19. 19. First-pass Effect <ul><li>The first-pass effect is the term used for the hepatic metabolism of a pharmacological agent when it is absorbed from the gut and delivered to the liver via the portal circulation. The greater the first-pass effect, the less the agent will reach the systemic circulation when the agent is administered orally </li></ul>
  20. 20. First-pass Effect cont. Magnitude of first pass hepatic effect: Extraction ratio (ER) ER = CL liver / Q ; where Q is hepatic blood flow (usually about 90 L per hour. Systemic drug bioavailability (F) may be determined from the extent of absorption (f) and the extraction ratio (ER): F = f x (1 -ER)
  21. 21. First-pass Effect
  22. 22. Rectal 1. unconscious patients and children 2. if patient is nauseous or vomiting 3. easy to terminate exposure 4. absorption may be variable 5. good for drugs affecting the bowel such as laxatives 6. irritating drugs contraindicated
  23. 23. Parenteral Routes <ul><ul><li>Intravascular (IV, IA)- placing a drug directly into the blood stream </li></ul></ul><ul><ul><li>Intramuscular (IM) - drug injected into skeletal muscle </li></ul></ul><ul><ul><li>Subcutaneous - Absorption of drugs from the subcutaneous tissues </li></ul></ul><ul><ul><li>Inhalation - Absorption through the lungs </li></ul></ul>
  24. 24.
  25. 25.
  26. 26. Intravascular Absorption phase is bypassed (100% bioavailability) 1.precise, accurate and almost immediate onset of action, 2. large quantities can be given, fairly pain free 3. greater risk of adverse effects a. high concentration attained rapidly b. risk of embolism c. OOPS factor or !@#$%
  27. 27. Intramuscular 1. very rapid absorption of drugs in aqueous solution 2.repository and slow release preparations 3.pain at injection sites for certain drugs
  28. 28. Subcutaneous 1. slow and constant absorption 2. absorption is limited by blood flow, affected if circulatory problems exist 3. concurrent administration of vasoconstrictor will slow absorption
  29. 29. Inhalation 1.gaseous and volatile agents and aerosols 2.rapid onset of action due to rapid access to circulation a.large surface area b.thin membranes separates alveoli from circulation c.high blood flow Particles larger than 20 micron and the particles impact in the mouth and throat. Smaller than 0.5 micron and they aren't retained.
  30. 30. Inhalation cont. <ul><li>Respiratory system. Except for IN, risk hypoxia. </li></ul><ul><li>Intranasal (snorting) Snuff, cocaine may be partly oral via post-nasal dripping. Fairly fast to brain, local damage to septum. Some of the volatile gases also appear to cross nasal membranes. </li></ul><ul><li>Smoke (Solids in air suspension, vapors) absorbed across lung alveoli: Nicotine, opium, THC, freebase and crack cocaine, crystal meth.Particles or vapors dissolve in lung fluids, then diffuse. Longer action than volatile gases. Tissue damage from particles, tars, CO. </li></ul><ul><li>Volatile gases: Some anaesthetics (nitrous oxide, ether) [precise control], petroleum distillates. Diffusion and exhalation (alcohol). </li></ul><ul><li>Lung-based transfer may get drug to brain in as little as five seconds. </li></ul>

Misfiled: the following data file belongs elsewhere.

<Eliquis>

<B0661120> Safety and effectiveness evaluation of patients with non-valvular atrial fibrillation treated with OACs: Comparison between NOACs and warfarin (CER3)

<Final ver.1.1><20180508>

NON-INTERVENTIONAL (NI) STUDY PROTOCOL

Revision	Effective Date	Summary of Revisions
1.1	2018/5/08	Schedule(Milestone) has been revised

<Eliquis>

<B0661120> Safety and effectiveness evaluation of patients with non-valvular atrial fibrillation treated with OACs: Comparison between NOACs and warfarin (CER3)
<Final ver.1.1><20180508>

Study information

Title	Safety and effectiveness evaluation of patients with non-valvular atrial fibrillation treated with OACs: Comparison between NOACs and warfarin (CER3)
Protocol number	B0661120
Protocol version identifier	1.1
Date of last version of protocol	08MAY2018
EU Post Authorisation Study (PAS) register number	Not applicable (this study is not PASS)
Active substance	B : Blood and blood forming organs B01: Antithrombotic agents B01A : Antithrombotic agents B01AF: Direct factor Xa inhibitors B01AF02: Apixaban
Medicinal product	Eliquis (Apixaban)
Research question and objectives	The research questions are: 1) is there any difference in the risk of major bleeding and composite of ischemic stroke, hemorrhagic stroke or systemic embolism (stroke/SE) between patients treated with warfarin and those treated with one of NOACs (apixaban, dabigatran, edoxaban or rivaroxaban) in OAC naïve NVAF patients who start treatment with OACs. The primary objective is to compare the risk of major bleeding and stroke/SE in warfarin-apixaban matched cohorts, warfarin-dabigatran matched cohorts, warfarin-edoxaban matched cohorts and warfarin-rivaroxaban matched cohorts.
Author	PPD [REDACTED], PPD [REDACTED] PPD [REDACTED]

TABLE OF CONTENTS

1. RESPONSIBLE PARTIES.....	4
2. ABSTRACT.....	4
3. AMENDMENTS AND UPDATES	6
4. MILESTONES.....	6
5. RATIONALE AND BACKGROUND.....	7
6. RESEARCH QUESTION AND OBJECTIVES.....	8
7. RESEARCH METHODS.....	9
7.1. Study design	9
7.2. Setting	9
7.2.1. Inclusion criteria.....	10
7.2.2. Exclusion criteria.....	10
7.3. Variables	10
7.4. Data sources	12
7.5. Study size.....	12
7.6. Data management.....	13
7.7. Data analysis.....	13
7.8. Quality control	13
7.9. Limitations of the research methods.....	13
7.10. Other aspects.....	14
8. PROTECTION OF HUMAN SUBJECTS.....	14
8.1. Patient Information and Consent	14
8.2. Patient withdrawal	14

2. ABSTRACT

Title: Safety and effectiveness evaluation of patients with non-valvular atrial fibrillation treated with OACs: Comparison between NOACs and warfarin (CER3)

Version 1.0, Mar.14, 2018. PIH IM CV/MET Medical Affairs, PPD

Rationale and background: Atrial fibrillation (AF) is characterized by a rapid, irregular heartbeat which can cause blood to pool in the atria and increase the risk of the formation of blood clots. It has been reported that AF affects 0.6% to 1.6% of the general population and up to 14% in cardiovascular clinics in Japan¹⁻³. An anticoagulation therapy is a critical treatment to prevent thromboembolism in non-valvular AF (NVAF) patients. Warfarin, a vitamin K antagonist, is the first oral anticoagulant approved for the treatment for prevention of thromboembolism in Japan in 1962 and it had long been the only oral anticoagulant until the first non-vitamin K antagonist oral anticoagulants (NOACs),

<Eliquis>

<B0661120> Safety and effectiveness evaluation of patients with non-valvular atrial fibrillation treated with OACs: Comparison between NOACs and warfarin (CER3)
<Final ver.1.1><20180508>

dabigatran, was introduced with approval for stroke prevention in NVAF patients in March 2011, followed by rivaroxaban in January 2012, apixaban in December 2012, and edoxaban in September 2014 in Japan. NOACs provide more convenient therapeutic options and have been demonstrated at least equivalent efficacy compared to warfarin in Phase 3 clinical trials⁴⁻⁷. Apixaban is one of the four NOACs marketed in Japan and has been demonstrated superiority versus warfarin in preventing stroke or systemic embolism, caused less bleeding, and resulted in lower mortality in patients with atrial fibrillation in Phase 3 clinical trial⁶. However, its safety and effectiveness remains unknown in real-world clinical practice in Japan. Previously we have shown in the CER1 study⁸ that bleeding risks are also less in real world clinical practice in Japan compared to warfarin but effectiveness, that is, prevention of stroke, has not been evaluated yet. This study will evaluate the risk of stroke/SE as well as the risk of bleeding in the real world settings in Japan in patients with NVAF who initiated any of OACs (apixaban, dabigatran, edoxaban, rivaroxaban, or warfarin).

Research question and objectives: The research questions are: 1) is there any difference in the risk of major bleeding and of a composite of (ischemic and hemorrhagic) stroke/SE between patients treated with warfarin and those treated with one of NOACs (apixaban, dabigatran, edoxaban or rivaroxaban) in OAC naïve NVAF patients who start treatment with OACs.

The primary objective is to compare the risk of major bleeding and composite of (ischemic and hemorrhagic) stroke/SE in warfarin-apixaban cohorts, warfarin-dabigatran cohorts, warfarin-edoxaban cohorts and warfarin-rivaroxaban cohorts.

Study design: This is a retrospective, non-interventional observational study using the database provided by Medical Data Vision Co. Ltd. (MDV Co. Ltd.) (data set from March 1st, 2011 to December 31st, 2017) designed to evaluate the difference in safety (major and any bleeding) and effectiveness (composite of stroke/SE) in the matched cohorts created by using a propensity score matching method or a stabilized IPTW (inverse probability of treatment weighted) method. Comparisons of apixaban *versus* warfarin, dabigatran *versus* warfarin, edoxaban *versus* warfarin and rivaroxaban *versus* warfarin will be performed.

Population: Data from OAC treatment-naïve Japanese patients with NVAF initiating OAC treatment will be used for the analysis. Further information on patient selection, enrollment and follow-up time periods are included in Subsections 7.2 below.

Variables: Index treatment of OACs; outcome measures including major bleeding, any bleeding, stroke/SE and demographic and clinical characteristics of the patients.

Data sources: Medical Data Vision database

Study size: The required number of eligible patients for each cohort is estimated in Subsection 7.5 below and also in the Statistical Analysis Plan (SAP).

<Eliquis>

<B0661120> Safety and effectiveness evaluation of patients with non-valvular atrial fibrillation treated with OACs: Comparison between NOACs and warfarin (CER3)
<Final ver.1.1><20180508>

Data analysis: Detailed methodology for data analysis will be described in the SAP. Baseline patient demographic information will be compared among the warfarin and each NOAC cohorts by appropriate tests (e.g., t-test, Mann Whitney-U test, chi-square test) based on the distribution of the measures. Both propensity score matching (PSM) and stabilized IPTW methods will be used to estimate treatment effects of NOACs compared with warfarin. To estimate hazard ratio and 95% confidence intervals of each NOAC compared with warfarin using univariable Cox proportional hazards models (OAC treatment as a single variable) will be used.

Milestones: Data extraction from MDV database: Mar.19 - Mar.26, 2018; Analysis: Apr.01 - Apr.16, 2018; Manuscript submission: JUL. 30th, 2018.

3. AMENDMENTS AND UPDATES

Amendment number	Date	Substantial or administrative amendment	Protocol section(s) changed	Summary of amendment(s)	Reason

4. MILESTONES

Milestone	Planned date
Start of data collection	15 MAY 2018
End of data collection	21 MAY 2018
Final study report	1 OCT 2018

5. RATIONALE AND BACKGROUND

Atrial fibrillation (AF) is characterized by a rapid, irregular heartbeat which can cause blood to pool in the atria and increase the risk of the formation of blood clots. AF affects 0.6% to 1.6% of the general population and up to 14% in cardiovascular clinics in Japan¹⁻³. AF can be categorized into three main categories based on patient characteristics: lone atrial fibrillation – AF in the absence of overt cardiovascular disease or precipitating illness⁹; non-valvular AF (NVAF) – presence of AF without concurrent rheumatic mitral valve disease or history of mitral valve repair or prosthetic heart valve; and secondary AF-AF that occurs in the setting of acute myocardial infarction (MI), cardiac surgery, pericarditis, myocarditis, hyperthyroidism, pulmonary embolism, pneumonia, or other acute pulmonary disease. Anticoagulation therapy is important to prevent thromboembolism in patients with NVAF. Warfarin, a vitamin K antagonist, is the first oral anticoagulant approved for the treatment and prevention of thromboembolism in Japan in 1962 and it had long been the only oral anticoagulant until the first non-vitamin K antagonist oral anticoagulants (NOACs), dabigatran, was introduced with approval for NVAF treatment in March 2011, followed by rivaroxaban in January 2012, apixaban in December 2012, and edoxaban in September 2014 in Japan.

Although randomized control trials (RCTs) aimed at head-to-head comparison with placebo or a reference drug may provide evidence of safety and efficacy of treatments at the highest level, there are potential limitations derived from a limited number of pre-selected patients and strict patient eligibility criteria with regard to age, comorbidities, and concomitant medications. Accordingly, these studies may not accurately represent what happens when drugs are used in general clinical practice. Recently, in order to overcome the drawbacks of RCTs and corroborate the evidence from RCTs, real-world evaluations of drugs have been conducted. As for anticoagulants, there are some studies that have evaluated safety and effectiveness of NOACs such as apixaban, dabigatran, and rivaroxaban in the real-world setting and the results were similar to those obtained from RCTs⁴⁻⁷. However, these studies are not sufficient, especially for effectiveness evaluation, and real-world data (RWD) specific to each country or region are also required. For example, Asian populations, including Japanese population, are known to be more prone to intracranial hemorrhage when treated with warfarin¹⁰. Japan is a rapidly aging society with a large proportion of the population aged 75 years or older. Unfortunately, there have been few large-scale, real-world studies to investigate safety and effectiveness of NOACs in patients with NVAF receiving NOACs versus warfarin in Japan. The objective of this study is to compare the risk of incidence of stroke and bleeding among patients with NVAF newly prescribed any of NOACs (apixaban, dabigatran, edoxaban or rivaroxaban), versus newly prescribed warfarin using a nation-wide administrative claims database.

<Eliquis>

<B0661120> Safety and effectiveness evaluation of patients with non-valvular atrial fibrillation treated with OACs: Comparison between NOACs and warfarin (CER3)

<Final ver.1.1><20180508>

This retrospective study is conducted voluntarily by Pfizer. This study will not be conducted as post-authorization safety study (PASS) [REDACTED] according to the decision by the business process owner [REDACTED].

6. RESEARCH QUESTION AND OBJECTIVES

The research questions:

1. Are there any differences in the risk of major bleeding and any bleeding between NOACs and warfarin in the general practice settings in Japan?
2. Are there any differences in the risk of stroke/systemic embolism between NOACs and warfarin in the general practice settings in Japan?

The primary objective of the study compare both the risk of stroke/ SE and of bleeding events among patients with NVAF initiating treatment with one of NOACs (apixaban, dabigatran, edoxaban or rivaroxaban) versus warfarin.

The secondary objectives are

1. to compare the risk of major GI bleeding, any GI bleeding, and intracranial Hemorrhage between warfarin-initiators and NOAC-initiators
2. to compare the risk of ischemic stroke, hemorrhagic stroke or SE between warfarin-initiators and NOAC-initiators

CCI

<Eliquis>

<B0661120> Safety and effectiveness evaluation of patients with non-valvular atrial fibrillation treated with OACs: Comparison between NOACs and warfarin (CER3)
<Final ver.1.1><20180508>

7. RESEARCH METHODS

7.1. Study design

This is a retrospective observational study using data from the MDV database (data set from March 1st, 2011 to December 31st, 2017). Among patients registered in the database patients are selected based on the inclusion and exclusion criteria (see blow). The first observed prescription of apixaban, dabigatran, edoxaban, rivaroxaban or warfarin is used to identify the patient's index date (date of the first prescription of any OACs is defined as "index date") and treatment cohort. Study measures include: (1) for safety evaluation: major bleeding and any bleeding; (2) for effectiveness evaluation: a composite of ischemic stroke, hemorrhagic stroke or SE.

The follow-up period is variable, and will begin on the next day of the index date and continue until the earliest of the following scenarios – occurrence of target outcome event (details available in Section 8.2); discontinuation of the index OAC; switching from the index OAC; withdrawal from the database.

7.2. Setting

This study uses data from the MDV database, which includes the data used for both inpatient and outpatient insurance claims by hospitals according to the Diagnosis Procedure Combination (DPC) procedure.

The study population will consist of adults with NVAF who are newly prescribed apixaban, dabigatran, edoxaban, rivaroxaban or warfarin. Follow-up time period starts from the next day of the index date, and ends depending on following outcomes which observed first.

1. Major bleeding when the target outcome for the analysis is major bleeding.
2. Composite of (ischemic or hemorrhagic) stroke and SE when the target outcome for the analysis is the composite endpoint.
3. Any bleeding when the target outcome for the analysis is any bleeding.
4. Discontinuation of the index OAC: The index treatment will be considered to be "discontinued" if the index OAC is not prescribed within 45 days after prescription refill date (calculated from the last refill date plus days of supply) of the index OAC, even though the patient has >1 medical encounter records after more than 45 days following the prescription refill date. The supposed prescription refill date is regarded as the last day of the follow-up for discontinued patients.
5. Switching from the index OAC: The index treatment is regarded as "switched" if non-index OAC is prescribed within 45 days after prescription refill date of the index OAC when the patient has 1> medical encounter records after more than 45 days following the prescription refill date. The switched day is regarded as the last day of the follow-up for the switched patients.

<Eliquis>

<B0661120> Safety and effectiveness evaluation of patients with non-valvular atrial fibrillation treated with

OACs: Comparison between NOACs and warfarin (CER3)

31. 31. Topical <ul><li>Mucosal membranes ( eye drops, antiseptic, sunscreen, callous removal, nasal, etc .) </li></ul><ul><li>Skin </li></ul><ul><li>a. Dermal - rubbing in of oil or ointment (local action) </li></ul><ul><li>b. Transdermal - absorption of drug through skin (systemic action) </li></ul><ul><li>i. stable blood levels </li></ul><ul><li>ii. no first pass metabolism </li></ul><ul><li>iii. drug must be potent or patch becomes to large </li></ul>
  32. 32. <ul><li>intravenous 30-60 seconds </li></ul><ul><li>intraosseous 30-60 seconds </li></ul><ul><li>endotracheal 2-3 minutes </li></ul><ul><li>inhalation 2-3 minutes </li></ul><ul><li>sublingual 3-5 minutes </li></ul><ul><li>intramuscular 10-20 minutes </li></ul><ul><li>subcutaneous 15-30 minutes </li></ul><ul><li>rectal 5-30 minutes </li></ul><ul><li>ingestion 30-90 minutes </li></ul><ul><li>transdermal (topical) variable (minutes to hours) </li></ul>Route for administration -Time until effect-
  33. 33. Time-release preparations <ul><li>Oral - controlled-release, timed-release, sustained-release </li></ul><ul><ul><li>designed to produce slow,uniform absorption for 8 hours or longer </li></ul></ul><ul><ul><li>better compliance, maintain effect over night, eliminate extreme peaks and troughs </li></ul></ul>
  34. 34. Time-release preparations <ul><li>Depot or reservoir preparations - parental administration (except IV), may be prolonged by using insoluble salts or suspensions in non-aqueous vehicles. </li></ul>
  35. 35. The ROA is determined by the physical characteristics of the drug, the speed which the drug is absorbed and/ or released, as well as the need to bypass hepatic metabolism and achieve high conc. at particular sites Important Info
  36. 36. No single method of drug administration is ideal for all drugs in all circumstances Very Important Info!